Maybe this fetish is a hangover from the time when stationery had more relevance in our everyday lives. Or maybe it's a lament, a requiem for a time that is no longer accessible. A time when you put pen to paper, and watched the way your cursive writing training in school flowed out of the end of your Parker pen. A time when you had pretensions of being a writer and would carry a notebook everywhere with you, just on case a brilliant idea blindsided you.

It seems that the very act of putting pen to paper slowed down time. Or that time moved slower in the days that we regularly wrote with pen and paper. It allowed you to pause over your thought and infuse it with feeling. It was all so visceral.

One of the most famous notebook makers, Moleskine, promotes itself not as a brand but as a philosophy. The Jimmy Choo of notebooks, Moleskine may rightfully be considered the epitome of stationery fetishes; it distinguishes itself from the rest through its literary pedigree. Its history found a place in author Bruce Chatwin's book The Songlines, and it has catered to an illustrious clientele - Van Gogh, Hemingway, Picasso, among others.

I found out about Moleskine too late in life, when the age of putting pen to paper had just passed. I'd already bought my first laptop by then and was breaking away from the habit of writing (though that didn't stop me from buying the journal).

The word "write" in its Old English form wrītan had a range of meanings - "to score by carving, or to drag, to inscribe, draw an outline". It meant putting ink to paper or chisel to marble in order to produce words, a process that involved a tactile use of material.

And now it just means producing words, mostly on laptops which allow you to endlessly procrastinate while surfing the internet. Advanced voice recognition technology even allows you to do away with typing altogether and simply dictate words to your smartphone. Do you see the almost etymological shift that has taken place? Writing is no longer about inscribing, about process.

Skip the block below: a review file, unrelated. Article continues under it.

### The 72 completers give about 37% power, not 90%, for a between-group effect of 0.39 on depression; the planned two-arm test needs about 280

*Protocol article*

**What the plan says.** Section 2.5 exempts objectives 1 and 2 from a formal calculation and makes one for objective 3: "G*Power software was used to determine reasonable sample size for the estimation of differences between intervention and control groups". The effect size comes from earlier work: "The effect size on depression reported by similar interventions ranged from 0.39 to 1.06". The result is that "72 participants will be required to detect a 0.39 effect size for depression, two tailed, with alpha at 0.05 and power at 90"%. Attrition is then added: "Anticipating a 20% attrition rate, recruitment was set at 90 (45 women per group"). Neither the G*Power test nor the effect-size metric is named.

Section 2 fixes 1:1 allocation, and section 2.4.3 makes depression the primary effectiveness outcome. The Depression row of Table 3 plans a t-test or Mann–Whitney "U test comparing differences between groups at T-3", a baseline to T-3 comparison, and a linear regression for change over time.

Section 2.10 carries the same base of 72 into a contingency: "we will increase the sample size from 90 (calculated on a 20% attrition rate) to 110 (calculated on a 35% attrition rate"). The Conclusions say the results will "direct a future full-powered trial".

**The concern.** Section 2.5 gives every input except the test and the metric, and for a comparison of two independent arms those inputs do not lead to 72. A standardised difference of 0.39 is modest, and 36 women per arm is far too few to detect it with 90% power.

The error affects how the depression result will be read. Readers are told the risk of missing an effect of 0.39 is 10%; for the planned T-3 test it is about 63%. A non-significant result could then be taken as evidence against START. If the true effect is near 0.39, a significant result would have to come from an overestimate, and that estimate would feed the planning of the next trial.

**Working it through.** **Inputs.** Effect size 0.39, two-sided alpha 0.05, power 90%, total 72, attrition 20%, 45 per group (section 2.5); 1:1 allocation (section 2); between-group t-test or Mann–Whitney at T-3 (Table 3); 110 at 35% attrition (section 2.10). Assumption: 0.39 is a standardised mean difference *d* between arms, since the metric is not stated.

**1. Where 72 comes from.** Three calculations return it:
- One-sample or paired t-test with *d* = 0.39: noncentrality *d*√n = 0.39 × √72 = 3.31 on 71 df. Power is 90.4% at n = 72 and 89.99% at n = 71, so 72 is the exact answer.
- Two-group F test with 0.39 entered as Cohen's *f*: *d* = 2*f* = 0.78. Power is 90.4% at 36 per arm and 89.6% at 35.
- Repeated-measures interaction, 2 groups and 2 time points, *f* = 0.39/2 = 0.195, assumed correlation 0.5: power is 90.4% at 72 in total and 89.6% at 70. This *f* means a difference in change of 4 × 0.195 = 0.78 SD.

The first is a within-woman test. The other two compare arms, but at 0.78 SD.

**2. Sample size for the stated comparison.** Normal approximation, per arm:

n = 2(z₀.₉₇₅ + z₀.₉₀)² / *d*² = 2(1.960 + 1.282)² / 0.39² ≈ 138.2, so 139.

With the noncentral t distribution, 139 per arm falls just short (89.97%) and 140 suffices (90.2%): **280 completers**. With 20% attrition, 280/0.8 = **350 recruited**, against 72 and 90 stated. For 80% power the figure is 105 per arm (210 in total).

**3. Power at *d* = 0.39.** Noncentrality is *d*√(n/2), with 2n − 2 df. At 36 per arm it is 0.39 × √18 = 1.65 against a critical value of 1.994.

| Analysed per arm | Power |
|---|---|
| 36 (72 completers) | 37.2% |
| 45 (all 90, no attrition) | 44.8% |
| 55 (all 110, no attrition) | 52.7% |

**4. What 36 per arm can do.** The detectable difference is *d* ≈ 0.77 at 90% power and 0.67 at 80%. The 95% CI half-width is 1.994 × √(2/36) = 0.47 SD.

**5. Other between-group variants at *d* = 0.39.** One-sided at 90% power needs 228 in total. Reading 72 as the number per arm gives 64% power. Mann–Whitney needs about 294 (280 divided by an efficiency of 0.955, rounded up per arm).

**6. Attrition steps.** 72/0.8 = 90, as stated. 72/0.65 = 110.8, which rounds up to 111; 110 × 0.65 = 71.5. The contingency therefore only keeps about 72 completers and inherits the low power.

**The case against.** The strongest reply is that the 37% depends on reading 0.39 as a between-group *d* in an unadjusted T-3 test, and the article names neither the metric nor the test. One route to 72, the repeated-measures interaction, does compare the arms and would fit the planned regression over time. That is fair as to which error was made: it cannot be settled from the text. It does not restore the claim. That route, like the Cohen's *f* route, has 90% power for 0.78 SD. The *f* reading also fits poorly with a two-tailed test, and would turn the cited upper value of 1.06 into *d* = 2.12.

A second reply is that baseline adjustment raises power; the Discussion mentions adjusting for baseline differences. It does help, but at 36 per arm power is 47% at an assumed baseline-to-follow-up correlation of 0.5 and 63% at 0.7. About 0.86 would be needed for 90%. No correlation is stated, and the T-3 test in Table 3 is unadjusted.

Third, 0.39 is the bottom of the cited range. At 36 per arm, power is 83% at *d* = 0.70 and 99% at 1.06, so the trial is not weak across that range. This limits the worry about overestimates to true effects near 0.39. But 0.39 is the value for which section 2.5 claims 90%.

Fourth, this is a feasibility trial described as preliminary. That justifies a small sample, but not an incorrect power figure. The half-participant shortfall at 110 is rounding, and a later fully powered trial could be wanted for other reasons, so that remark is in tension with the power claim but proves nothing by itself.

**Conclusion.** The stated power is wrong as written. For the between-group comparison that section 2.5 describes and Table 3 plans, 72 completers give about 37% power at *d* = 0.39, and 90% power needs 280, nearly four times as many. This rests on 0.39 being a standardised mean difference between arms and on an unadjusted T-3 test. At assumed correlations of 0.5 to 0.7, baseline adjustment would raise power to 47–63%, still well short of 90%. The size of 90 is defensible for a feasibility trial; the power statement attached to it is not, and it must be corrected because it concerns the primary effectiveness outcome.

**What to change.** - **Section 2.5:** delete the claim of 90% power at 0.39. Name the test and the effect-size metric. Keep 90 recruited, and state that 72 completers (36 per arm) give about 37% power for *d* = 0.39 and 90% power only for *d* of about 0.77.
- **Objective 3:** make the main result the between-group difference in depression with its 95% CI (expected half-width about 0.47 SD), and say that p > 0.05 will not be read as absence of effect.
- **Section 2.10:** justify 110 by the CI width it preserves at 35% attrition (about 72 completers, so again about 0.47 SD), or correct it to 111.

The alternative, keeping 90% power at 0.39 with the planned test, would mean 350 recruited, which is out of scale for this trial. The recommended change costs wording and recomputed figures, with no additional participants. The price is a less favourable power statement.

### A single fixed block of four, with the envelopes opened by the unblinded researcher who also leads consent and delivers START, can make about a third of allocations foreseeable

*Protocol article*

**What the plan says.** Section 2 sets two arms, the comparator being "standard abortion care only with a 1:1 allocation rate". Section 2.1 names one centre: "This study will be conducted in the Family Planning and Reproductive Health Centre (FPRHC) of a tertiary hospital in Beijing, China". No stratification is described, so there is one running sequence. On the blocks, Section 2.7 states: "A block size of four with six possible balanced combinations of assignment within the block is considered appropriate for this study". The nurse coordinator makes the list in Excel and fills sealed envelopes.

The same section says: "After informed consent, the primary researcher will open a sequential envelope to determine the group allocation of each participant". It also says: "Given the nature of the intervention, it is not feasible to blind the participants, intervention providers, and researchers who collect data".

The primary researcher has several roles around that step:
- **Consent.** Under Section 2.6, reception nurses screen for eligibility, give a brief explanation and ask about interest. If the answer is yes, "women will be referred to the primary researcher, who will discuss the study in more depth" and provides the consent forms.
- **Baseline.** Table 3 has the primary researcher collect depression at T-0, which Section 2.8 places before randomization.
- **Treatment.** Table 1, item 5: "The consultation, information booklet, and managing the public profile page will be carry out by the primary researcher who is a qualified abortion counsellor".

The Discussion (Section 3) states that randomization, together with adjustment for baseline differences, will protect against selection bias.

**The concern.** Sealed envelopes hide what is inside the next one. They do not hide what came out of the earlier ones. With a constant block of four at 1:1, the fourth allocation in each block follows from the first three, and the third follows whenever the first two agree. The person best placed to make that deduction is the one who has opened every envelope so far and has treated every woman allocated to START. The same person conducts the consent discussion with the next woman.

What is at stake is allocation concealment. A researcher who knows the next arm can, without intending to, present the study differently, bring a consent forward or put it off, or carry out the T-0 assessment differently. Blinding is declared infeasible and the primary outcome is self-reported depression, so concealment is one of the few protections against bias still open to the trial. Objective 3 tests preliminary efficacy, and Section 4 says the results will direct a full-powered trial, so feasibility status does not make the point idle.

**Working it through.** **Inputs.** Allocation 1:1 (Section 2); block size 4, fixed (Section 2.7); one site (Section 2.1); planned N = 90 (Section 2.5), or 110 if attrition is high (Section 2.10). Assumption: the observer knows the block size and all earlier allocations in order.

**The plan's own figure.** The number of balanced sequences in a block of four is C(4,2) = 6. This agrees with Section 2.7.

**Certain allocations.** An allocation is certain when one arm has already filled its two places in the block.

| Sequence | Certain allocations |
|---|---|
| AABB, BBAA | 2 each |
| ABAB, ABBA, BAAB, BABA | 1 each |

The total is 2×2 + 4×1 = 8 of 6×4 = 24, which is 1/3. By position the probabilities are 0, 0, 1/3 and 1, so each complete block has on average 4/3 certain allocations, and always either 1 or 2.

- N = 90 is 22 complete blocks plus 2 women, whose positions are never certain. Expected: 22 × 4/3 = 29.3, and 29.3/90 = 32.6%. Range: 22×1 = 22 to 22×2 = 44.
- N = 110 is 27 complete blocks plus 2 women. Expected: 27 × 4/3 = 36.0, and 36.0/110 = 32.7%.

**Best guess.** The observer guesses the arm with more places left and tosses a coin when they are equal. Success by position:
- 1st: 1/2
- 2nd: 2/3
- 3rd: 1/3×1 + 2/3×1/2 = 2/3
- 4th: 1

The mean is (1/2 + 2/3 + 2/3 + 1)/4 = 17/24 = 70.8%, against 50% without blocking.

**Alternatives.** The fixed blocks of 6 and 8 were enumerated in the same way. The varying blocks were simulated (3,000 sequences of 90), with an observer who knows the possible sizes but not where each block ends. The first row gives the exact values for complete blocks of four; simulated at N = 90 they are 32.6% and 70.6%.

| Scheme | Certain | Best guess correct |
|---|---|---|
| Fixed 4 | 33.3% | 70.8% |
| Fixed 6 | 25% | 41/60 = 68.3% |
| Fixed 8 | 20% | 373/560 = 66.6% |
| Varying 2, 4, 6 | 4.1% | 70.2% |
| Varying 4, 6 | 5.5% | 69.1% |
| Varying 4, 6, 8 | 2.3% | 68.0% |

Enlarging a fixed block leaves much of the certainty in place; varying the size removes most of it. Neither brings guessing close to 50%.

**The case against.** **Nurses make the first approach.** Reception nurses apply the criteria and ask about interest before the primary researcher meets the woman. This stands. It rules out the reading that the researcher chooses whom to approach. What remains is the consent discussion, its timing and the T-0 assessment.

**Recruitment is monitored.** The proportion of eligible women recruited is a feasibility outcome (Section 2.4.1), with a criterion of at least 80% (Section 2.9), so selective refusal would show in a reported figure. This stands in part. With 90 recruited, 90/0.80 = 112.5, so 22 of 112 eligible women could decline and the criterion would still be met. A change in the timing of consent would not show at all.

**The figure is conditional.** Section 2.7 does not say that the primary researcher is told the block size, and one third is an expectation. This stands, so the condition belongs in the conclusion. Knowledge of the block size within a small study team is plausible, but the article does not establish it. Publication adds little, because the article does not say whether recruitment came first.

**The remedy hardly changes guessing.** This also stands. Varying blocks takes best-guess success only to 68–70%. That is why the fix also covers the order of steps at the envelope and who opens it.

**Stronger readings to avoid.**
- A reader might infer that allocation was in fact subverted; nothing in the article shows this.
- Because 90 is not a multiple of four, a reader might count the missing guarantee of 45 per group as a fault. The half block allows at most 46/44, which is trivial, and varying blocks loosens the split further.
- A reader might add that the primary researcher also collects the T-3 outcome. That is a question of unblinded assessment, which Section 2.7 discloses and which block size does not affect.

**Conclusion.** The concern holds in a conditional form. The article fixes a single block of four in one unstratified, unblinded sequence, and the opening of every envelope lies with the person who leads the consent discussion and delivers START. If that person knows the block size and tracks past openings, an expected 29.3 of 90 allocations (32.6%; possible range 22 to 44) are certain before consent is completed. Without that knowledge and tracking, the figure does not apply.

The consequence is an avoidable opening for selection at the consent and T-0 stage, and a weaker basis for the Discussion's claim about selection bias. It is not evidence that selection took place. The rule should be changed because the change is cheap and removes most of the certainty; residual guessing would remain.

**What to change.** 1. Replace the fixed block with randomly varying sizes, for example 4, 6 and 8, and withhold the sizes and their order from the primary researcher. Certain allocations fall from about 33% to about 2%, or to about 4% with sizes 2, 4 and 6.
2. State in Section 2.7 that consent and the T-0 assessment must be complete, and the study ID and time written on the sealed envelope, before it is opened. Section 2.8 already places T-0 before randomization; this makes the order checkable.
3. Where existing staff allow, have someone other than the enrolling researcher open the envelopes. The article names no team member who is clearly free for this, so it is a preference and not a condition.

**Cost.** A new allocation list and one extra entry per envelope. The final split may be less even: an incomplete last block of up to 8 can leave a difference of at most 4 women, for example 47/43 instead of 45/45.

Even the typewriter involves a range of motion - the clickety-clack of the keys, inserting the ribbon, cleaning the machine. Typewriter enthusiasts recommend it for three primary reasons: organising one's thoughts before typing in order to avoid mistakes (more efficient than writing, deleting, reorganising, deleting on MS Word); the lack of distraction, and a pleasurable sensory engagement with the act of writing.

It's the difference between taking photographs, using a smartphone or a film camera. And that difference is the space where the meditative precision of a craft lies.

There's a store in Manhattan that only sells wood-cased pencils and antique sharpeners. As the owner reminds us, sometimes there's nothing as satisfying as a well-sharpened pencil, and her store is thriving because pencils are representative of simpler times. Notes from best friends, cards from old boyfriends, letters from a loved one who is no more, postcards from distant shores, your own wedding invitations - the value of these is unquantifiable.

The weight of memory will always be tactile. As the stationery industry struggles to come up to speed with the 21st century, the era of handwritten correspondence must not be erased by our need for speed. Give stationery a chance.

Last updated: April 10, 2018 | 18:16